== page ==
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image

Figure 2. Probability estimates of CSS rate in 87 patients in three groups based on serum sodium concentration (severe hyponatremia [≤134 mEq/L], mild hyponatremia [135–137 mEq/L] and normal natremia [≥138 mEq/L].

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Table 3. Univariate analysis of prognostic factors for CSS
VariablesCategoryUnivariate
Exponent95% CI P
Age (continuously coded) 1.0070.963–1.0530.759
SexMaleRef.  
Female0.7720.344–1.7320.531
ECOG PS0Ref.  
1, 2, 33.0981.523–6.3010.001
Hemoglobin≥LLNRef.  
<LLN3.7451.309–10.7120.014
Corrected serum calcium≤ULNRef.  
>ULN2.4520.987–6.0960.053
Lactate dehydrogenase≤1.5 ULNRef.  
>1.5 ULN6.7382.735–16.604<0.001
Treatment form diagnosis to treatment≥1 yearRef.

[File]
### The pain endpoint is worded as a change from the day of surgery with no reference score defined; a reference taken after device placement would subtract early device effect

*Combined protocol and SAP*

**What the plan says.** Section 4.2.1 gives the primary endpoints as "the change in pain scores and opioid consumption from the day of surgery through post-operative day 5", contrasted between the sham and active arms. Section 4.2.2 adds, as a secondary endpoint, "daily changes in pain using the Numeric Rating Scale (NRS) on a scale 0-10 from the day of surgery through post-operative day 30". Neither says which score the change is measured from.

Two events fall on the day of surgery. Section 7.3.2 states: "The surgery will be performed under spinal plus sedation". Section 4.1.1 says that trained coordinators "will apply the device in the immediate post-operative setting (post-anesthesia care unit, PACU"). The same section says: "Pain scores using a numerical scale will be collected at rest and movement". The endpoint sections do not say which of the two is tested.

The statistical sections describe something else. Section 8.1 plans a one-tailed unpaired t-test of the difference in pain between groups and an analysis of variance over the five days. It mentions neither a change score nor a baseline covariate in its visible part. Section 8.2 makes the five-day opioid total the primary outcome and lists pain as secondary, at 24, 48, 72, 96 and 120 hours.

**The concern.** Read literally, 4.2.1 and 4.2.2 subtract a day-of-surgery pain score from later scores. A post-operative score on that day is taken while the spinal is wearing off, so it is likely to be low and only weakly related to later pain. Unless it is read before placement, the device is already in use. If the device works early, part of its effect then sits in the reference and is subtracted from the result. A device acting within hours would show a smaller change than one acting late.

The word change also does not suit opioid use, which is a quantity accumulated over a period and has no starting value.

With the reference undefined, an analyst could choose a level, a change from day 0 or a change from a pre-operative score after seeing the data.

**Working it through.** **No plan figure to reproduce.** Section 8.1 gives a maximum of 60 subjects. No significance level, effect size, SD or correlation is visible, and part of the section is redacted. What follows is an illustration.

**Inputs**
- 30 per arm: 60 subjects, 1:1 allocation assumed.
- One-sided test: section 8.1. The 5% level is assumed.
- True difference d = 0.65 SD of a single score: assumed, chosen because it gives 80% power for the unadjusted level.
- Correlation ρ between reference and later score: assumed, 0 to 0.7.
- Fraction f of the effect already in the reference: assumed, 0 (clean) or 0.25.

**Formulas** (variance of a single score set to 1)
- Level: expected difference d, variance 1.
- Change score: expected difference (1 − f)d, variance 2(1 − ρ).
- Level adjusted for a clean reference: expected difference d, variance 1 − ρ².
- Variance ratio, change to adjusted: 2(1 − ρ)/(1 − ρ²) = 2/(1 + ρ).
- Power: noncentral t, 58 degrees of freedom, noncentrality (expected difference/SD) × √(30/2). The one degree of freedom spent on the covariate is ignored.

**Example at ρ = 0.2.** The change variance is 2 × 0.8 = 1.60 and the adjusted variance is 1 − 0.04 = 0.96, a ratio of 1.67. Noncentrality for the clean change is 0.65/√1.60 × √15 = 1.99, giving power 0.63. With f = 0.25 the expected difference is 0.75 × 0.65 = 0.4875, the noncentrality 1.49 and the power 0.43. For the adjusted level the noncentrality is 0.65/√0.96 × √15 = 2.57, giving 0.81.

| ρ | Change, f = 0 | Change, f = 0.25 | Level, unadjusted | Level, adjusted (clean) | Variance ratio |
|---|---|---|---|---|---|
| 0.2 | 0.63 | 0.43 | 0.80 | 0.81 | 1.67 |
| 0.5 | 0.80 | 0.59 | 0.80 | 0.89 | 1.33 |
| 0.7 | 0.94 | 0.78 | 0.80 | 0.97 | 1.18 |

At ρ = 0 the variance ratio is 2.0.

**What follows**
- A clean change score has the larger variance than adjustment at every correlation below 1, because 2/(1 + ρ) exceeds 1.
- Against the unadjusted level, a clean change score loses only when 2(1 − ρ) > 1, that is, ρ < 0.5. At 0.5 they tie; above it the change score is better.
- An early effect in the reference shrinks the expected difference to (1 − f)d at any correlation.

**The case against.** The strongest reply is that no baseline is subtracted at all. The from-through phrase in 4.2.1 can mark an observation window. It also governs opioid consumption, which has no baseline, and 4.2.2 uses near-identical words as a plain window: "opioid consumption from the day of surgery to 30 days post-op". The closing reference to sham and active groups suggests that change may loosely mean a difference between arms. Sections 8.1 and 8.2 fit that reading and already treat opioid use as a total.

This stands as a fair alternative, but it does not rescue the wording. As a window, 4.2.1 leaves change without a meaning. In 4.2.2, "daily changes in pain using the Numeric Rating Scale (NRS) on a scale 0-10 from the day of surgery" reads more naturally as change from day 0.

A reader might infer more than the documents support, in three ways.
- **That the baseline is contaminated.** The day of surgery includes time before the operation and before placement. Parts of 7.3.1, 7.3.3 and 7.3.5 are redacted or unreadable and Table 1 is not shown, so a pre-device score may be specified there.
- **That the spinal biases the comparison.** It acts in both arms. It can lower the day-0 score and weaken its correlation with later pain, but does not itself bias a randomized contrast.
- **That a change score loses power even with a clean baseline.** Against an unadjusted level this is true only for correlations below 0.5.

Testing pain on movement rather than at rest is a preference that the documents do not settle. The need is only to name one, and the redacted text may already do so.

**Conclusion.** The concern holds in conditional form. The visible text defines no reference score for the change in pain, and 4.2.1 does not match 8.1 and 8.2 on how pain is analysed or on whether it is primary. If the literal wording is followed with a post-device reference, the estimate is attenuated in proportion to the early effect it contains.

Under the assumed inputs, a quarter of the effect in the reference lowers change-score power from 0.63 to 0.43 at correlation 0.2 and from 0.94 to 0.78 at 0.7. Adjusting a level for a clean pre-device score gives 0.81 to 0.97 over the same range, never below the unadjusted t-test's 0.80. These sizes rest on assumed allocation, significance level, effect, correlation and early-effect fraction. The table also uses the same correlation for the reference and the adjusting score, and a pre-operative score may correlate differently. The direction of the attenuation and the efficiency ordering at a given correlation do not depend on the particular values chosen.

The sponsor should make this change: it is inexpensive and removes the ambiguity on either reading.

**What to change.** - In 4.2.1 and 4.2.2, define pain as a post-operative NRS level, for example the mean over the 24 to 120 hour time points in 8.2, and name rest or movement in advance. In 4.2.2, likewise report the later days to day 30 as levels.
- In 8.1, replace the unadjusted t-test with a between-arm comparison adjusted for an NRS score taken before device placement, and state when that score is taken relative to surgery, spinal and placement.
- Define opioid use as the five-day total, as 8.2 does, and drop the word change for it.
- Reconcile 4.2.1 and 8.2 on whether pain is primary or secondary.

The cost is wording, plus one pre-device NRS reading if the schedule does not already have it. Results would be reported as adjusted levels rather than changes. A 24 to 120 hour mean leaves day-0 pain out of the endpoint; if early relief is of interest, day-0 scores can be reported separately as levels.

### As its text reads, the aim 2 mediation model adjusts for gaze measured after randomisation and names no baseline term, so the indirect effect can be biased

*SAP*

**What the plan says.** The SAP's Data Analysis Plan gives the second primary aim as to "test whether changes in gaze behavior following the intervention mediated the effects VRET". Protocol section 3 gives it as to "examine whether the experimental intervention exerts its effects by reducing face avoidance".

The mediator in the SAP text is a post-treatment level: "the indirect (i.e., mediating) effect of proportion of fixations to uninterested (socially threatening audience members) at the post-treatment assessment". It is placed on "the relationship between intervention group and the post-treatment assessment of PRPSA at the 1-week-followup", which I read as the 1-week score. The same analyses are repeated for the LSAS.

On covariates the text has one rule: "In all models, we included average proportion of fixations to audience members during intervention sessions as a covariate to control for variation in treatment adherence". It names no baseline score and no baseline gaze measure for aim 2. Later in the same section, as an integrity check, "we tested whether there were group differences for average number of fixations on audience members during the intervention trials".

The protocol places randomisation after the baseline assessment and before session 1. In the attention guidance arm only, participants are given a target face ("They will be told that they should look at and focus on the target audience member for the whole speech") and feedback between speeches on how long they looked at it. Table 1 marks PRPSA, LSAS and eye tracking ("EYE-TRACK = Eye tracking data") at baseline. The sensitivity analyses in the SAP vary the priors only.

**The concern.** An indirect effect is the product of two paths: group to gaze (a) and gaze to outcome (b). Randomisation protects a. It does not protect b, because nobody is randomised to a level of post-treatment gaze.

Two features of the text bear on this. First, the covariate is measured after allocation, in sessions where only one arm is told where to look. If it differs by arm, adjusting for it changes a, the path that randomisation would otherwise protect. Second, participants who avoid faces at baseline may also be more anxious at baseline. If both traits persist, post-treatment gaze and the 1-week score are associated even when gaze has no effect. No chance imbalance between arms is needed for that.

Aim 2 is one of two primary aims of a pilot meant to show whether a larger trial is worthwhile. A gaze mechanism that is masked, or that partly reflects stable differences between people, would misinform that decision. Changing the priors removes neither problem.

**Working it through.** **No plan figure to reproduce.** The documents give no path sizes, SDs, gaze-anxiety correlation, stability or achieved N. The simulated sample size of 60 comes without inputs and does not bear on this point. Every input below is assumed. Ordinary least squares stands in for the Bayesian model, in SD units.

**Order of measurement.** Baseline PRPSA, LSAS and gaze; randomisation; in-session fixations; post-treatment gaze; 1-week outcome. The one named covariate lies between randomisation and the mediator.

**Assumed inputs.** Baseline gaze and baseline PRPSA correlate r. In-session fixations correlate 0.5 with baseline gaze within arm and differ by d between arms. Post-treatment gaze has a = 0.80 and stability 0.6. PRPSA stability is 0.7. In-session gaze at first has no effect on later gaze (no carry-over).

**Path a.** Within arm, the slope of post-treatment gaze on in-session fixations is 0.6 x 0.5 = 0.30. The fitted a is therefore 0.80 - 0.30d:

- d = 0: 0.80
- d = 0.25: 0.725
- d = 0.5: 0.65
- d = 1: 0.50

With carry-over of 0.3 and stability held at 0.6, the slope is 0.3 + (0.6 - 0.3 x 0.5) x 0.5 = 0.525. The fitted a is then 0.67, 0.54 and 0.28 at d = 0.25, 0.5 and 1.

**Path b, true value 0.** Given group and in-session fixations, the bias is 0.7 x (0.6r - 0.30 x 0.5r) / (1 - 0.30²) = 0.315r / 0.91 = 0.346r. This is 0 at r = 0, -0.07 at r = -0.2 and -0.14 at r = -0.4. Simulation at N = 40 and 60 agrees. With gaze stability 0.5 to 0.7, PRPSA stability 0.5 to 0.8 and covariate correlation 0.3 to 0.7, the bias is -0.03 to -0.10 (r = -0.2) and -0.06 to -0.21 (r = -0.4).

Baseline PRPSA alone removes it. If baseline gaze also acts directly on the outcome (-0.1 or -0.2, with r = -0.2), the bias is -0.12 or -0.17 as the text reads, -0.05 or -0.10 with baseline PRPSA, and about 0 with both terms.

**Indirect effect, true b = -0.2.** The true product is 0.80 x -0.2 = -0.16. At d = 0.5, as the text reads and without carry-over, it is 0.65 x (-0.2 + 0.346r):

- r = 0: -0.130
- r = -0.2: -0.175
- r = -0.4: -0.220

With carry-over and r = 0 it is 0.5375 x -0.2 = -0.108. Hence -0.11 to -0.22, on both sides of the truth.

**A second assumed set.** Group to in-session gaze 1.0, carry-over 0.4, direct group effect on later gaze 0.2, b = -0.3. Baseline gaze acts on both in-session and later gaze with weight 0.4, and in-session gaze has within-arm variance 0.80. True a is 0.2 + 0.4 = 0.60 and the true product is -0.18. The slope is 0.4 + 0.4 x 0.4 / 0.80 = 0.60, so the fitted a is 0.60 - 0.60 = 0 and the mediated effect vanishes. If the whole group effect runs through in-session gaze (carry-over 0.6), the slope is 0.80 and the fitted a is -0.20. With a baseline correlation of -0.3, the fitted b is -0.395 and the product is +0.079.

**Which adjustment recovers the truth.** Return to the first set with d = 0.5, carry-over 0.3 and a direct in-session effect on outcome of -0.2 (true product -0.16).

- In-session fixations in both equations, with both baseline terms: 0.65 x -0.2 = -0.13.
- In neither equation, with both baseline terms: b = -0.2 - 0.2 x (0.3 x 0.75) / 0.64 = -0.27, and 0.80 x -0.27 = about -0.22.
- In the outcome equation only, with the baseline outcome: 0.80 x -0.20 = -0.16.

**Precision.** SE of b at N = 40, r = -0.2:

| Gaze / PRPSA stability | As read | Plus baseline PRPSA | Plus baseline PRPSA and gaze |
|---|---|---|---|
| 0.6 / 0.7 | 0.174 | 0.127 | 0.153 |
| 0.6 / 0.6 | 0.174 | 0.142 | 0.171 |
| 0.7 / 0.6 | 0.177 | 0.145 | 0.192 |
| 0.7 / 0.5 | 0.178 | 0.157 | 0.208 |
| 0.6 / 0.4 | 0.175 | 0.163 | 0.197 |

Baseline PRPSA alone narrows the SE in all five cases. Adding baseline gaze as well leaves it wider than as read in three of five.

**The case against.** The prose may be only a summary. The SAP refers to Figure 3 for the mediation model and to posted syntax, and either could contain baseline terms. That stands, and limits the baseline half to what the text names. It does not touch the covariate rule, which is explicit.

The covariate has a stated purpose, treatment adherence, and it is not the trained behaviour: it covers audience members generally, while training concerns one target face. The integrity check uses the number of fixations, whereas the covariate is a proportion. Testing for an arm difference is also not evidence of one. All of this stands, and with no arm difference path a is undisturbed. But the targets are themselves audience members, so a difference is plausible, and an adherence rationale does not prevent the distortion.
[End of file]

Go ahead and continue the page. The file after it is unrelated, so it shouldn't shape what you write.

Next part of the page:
<1 year2.3441.010–5.4360.047
Prior nephrectomyYesRef.  
No2.4361.176–5.0450.017
Number of metastatic sitesSingleRef.  
Multiple1.3150.938–1.8430.113
TNM stageI, II, IIIRef.  
IV2.4521.005–5.9850.049
Serum sodium concentration (mEq/L)≥138Ref.  
135–1377.3902.877–18.981<0.001
<1352.9151.289–6.5900.010
Neutrophiles≤ULNRef.  
>ULN6.2622.739–14.317<0.001
Platelets≤ULNRef.  
>ULN1.4740.654–3.3220.350
eGFR (mL/min/1.73 m2)≥60Ref.  
<602.0661.018–4.1910.044
Tyrosine kinase inhibitorSunitinibRef.  
Sorafenib1.3240.609–2.8750.479
CRP (mg/dL)≥1.0Ref.  
0.3≤, <1.00.1400.051–0.388<0.001
<0.30.1130.026–0.4960.004
image

Figure 3. Probability estimates of CSS rate in two groups based on serum sodium concentration in 87 patients stratified according to modified MSKCC (a) intermediate and (b) poor risk group.

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Multivariate analysis showed severe hyponatremia and mild hyponatremia to be significantly associated with CSS (HR 3.374; 95% CI 1.294–8.798, P = 0.013; HR 6.228; 95% CI 2.161–17.947, P = 0.001), respectively (Table 4). The patients with normal natremia had a significantly superior prognosis of CSS compared with those with both severe hyponatremia and mild hyponatremia. In other clinical features, neutrophilia and a high level of CRP were found to be significant prognostic factors to predict inferior CSS (Table 4).